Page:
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Oh, Ning was the first case study of my competitor analysis nearly a decade ago. I still remember I skip classes and commute in 4 hours to work for free at a startup. Just to get a sense of what it was like in 2 years.
Anyway, in a 10 year retro, I just realize that simple task like writing gratitude notes is super helpful. However this practice does not come naturally. You might need more help. Join me if you are interested.
I was rejected in a monthly tournament. And out of the blue, I won after 5-6 submissions with zero expectation later with an unpredictable pivot. At that moment, my server was down along with a domain. I ran out of cash and have to borrow money from friends to bring everything back. However, in a retro, all of those were norms. If possible, I could write a long essay about how to fail and count rejections as blessings. Good luck, players!
I soon give up an idea of a leaderboard. I am here with community. Learn new things and make friends. Build a good positive habit. Any way, merry xmas and happy new year.
Sounds great - we would love to learn more. Sending you a Hi via email.
Please help us spread words. I desperately search for a solution.
I can feel it. It's also my problem. Frequently burn out, often get sick, lack of concentration, etc. So bad that I have to seek advice everywhere and try to set up new habits, e.g. write out 10 things of gratitude, meditate more, take more rest, etc. hopefully to push me out of the bottom.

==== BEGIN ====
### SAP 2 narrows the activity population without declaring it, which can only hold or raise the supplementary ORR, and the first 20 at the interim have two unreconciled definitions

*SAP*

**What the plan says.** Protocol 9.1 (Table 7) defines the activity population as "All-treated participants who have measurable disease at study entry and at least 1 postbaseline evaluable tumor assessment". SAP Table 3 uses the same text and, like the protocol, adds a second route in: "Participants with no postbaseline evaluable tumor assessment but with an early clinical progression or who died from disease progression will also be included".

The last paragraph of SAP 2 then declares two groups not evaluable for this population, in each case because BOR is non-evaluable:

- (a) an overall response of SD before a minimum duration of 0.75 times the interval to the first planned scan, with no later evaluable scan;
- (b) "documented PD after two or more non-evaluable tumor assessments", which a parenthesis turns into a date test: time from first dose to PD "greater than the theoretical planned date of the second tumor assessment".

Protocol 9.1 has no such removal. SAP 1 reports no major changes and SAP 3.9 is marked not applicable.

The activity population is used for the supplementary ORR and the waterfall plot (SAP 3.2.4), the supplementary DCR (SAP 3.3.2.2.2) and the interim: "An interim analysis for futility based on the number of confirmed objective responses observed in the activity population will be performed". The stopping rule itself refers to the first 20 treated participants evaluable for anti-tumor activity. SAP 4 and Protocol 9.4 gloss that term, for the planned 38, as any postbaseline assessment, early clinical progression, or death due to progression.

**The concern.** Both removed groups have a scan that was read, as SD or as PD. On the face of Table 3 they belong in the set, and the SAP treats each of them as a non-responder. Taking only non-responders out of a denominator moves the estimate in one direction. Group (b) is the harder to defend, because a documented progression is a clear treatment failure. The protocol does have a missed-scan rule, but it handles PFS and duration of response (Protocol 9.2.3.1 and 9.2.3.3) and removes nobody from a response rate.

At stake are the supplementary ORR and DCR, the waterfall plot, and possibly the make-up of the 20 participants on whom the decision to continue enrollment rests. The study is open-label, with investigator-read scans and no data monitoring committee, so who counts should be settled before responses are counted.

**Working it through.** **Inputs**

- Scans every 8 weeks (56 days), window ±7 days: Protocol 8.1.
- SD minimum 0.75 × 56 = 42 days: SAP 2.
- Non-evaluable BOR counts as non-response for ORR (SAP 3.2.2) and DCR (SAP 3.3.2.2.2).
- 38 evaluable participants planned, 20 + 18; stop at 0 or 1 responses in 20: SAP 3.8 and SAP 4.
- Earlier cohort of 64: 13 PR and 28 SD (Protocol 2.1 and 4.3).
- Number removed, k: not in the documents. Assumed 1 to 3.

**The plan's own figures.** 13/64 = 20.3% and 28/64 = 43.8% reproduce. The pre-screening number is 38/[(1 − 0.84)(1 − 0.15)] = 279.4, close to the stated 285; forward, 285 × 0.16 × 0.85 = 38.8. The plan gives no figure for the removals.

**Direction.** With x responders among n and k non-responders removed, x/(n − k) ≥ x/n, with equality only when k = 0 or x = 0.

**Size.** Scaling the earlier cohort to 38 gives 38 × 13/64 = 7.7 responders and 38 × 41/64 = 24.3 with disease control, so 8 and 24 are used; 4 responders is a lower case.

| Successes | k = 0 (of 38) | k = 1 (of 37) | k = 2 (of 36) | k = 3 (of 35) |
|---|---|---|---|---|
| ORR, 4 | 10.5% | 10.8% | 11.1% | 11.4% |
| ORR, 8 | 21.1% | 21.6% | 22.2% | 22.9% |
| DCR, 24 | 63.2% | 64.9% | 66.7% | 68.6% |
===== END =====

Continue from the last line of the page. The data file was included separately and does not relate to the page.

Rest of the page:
Anyway, here is a few articles. Just let them be open on your tab to read whenever you need a reminder.
If you have the same exp, we love to listen https://bit.ly/2VMV1WI - Take care & stay safe.
Yes, she is - the Wonderwoman. There is no secret. Just apply a lot. Fail a lot. And have skin in the game.
To be a successful researcher or founder, you have to face rejections all the time. When things work, it's about luck. No one would explicitly tell how one day, they suddenly won a Nobel Prize or their startup become a Unicorn. It's a long winding process, not a result.
One of my house mate is a female scientist coming from a rural area in Vietnam. Initially trained as a physicist, but then turn to be a biologist because of not able to find a job. When going for an academic interview, she was pregnant the second time and worked in lab from 8 am to 10 pm. I was only able to talk to her at midnight.
Last year, her work was selected by Bill Gates as top 10 Breakthrough for Blood Testing.
Landing page is a light weight MVP to know whether if anyone are interested in your message. A good landing page will help you earn a good traction.
At the early stage while you're incrementally building next version of product, its goal is to extract information, e.g. validate hypothesis, how to tailor a message, identify segments, etc. Super useful for customer development. Paid ads will be not helpful when you don't know about a target audience.
It's a starting point of a long winding process, but not everything. Personally, I think startup founders should spend more time on iterating on their landing pages more than fund raising.
TL;DR Be yourself.
1. PG, YC's co-founder, has a good long essay about this. http://paulgraham.com/genius.html
2. For those interested in entrepreneurship, Steve Blank, a well-known entrepreneur & professor in SV, also has 2 minute's introduction: https://www.youtube.com/watch?v=peX6wNbZrgQ
3. For those interested in academic research, here is a distill knowledge shared by Yann Lecun - Alan Turing Laureate, https://www.youtube.com/watch?v=8TTK-Dd0H9U